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Thomas,
I guess I asumed that you were aware of the bennefits of the single house bank by your stated plan. I was concerned about what seemed to be your plan of hooking two parallelled six volt chains together in series to make 12 rather than paralleling 4 12 volt chains made from 2 six volt batteries in series. Something to look at is the lead in and out of the series and the charging flow and possibly connecting all of the pos and neg terminals together on the series batteries, the pos to neg batch only if that makes sense. Yes more darn wires and connections, but trying to equalize the charging and discharging of the induvidual batteries is the goal for making those little cheap suckers last as long as you can. (I'm with you here!) Check out Nigel Calder's Mechanical and Electrical Manual. No, buy it! It should be on the shelf. Chapter 1 I think...
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Old 10-09-2010, 20:48   #21
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I did the mod you are proposing to my Ponderosa a couple of seasons ago. I used the Smartgage interconnect #4 that Pete posted. The one problem I didn't see coming was that I didn't replace the internally regulated (Delco style) alternator. The poor thing just poured out all the amps that it could back into the big bank till it had a meltdown. Replaced it with a Balmar externally regulated alternator and a 612 "smart" regulator and all has been fine since. About 70 nights on the hook over two summers. The Costco GC-2's made it 16 months without needing an equalization. Two one hour equalization shots brought them to an even SG. Still balanced after a month.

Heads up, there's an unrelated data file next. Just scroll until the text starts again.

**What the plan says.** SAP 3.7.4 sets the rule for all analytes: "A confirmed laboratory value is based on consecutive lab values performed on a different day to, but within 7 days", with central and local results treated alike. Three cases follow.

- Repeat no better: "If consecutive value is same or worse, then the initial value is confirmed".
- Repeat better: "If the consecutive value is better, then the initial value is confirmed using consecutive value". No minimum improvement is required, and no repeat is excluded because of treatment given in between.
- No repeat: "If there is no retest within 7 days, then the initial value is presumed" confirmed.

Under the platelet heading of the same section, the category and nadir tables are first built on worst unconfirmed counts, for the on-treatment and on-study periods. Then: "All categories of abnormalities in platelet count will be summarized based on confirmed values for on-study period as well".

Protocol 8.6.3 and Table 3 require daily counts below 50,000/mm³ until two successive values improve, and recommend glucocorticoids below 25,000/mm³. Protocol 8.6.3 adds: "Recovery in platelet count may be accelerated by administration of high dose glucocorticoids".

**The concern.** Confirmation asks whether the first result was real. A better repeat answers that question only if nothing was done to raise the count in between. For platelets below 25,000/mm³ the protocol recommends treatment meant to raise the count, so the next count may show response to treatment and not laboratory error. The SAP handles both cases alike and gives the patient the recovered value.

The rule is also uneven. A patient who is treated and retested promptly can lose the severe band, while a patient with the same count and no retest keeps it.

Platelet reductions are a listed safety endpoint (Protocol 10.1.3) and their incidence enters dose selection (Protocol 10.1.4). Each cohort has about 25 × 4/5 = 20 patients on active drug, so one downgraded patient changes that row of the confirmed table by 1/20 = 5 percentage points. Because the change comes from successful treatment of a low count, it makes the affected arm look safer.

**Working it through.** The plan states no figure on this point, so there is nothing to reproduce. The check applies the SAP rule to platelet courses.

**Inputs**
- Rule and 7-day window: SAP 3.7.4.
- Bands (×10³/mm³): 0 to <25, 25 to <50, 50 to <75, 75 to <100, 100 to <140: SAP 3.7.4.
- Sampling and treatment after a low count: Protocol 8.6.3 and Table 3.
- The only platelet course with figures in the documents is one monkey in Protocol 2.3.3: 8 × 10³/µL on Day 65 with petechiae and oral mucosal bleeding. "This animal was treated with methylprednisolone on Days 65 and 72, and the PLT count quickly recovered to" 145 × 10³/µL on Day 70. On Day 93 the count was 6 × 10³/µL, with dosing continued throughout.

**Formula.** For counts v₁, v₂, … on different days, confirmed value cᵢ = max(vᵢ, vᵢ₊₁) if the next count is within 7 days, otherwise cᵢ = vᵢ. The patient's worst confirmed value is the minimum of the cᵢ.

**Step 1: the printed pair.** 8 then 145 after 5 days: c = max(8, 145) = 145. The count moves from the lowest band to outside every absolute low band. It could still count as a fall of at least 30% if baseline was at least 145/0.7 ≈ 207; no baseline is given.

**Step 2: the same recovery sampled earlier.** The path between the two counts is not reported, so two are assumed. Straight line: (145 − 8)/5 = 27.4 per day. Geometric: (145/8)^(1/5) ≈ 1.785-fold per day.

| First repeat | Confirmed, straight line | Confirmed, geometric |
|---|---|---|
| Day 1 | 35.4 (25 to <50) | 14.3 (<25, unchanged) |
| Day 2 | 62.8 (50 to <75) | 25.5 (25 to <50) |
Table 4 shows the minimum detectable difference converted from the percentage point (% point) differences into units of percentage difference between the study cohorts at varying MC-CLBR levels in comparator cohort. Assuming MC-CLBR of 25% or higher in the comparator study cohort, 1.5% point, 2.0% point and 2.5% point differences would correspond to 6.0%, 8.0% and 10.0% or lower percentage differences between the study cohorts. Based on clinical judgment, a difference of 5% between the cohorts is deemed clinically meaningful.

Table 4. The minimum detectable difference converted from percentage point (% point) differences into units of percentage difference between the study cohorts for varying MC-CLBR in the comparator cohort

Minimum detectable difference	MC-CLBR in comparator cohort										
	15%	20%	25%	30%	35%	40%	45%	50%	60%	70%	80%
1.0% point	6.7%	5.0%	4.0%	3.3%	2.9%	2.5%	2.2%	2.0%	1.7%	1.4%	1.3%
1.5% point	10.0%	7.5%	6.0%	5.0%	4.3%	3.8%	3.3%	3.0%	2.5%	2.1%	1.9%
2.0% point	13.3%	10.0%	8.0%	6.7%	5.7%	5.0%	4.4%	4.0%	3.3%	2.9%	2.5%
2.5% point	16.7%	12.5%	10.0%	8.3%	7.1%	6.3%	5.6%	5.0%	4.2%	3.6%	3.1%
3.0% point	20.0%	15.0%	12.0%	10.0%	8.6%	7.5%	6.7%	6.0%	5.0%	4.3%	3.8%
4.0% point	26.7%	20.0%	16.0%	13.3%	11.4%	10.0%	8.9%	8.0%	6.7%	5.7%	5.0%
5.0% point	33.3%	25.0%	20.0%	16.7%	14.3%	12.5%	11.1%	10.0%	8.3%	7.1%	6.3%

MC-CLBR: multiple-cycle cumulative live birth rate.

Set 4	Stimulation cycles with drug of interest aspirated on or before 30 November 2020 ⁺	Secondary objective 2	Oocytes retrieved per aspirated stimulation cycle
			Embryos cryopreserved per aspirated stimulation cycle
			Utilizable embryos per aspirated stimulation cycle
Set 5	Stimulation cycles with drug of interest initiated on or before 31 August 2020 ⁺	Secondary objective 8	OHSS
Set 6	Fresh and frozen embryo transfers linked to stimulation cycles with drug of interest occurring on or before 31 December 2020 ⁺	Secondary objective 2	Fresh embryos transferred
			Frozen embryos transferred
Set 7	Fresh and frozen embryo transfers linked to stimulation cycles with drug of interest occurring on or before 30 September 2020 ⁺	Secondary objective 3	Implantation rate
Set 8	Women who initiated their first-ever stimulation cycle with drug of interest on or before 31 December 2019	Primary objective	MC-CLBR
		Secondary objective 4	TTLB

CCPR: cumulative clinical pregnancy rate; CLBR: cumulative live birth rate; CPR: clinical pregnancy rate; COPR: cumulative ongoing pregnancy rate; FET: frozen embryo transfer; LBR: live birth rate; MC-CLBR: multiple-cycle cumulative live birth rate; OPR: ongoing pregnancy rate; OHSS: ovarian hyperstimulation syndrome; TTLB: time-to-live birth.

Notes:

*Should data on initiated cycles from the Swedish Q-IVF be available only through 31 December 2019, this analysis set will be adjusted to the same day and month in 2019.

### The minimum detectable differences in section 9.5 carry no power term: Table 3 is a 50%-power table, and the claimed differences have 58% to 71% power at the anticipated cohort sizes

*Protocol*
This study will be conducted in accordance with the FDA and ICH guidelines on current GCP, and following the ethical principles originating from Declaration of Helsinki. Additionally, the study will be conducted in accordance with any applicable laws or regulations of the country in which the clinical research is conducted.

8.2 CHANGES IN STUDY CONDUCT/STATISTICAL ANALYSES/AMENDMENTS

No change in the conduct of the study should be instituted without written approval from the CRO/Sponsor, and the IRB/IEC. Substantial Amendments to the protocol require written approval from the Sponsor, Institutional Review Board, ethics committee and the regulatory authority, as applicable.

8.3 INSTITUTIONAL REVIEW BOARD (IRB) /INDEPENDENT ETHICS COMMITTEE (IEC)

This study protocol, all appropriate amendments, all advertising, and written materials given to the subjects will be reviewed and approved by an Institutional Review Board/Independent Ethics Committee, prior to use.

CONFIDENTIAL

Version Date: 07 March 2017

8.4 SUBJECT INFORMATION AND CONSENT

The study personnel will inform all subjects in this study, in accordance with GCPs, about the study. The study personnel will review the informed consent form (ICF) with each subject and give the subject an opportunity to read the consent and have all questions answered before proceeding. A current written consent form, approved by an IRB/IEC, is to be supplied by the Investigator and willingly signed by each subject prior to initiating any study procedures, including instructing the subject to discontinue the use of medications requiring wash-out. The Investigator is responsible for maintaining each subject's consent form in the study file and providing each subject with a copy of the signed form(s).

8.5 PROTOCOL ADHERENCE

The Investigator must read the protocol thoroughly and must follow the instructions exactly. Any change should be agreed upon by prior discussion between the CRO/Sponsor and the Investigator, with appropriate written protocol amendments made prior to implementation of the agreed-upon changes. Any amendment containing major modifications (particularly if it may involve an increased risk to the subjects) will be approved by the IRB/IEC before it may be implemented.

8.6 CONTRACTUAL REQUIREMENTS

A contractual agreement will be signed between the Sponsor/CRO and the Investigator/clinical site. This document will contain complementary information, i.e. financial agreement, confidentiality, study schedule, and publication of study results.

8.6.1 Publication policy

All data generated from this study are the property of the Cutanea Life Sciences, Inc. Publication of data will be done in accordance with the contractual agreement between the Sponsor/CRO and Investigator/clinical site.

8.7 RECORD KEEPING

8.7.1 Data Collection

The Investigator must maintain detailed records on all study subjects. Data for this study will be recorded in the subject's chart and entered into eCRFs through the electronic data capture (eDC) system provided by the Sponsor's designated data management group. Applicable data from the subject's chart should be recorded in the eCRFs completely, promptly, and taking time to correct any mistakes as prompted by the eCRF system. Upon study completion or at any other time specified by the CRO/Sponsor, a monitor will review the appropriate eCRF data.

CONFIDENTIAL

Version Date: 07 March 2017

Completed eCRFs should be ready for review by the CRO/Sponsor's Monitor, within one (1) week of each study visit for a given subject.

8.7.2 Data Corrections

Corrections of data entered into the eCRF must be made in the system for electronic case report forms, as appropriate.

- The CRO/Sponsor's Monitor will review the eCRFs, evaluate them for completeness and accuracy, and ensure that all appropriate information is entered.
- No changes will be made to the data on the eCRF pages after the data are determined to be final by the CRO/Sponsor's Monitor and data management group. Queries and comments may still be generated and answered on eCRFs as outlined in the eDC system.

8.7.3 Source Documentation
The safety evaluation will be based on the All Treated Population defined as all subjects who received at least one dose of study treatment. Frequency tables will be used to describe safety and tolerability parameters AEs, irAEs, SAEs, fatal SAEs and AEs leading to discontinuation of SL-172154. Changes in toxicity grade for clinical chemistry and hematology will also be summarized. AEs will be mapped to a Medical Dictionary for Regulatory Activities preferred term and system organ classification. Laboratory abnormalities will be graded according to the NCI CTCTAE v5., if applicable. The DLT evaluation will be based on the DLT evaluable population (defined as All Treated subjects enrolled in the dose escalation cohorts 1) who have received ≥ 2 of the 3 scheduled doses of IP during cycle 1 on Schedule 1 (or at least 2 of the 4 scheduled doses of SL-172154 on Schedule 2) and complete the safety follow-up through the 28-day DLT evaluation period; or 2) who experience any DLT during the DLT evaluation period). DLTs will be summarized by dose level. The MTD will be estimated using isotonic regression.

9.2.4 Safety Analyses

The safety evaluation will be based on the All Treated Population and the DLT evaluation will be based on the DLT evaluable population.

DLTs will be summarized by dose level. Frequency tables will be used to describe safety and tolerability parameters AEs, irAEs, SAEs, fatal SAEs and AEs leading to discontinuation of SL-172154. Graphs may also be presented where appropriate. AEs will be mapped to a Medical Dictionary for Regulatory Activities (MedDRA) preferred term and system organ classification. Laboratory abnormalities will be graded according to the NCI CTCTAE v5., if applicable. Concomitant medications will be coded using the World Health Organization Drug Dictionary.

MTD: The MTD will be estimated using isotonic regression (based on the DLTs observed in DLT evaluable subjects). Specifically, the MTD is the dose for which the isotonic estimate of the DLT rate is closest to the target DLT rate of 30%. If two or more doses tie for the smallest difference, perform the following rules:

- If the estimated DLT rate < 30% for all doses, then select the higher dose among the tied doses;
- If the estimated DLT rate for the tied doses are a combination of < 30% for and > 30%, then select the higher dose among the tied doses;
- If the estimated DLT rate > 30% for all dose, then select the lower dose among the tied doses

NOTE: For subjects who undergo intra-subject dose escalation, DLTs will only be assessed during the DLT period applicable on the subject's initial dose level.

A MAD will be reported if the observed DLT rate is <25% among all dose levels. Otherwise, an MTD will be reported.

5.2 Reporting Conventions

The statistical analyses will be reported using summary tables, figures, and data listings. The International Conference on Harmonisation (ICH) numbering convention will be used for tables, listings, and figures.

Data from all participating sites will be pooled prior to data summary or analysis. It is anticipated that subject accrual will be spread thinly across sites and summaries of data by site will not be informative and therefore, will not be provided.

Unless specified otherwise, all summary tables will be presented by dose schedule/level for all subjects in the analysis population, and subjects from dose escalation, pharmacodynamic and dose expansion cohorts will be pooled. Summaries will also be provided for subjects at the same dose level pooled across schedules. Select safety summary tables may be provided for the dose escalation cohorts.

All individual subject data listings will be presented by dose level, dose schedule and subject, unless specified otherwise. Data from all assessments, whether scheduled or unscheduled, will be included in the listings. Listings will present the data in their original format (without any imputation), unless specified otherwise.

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Old 10-09-2010, 22:37   #22
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Thomas, this warrants a read about wiring up multiple batteries.

SmartGauge Electronics - Interconnecting multiple batteries to form one larger bank

Pete

Great link. That is really surprising.
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Old 11-09-2010, 05:38   #23
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It is an excellent article, and points up the importance of wiring multiple batteries correctly.

One thing I've found from my own battery research and testing is that with respect to the interconnecting cables, SIZE MATTERS!

I found this when testing battery resistances using a Micronics electronic tester. The size of interconnecting cables makes a HUGE difference.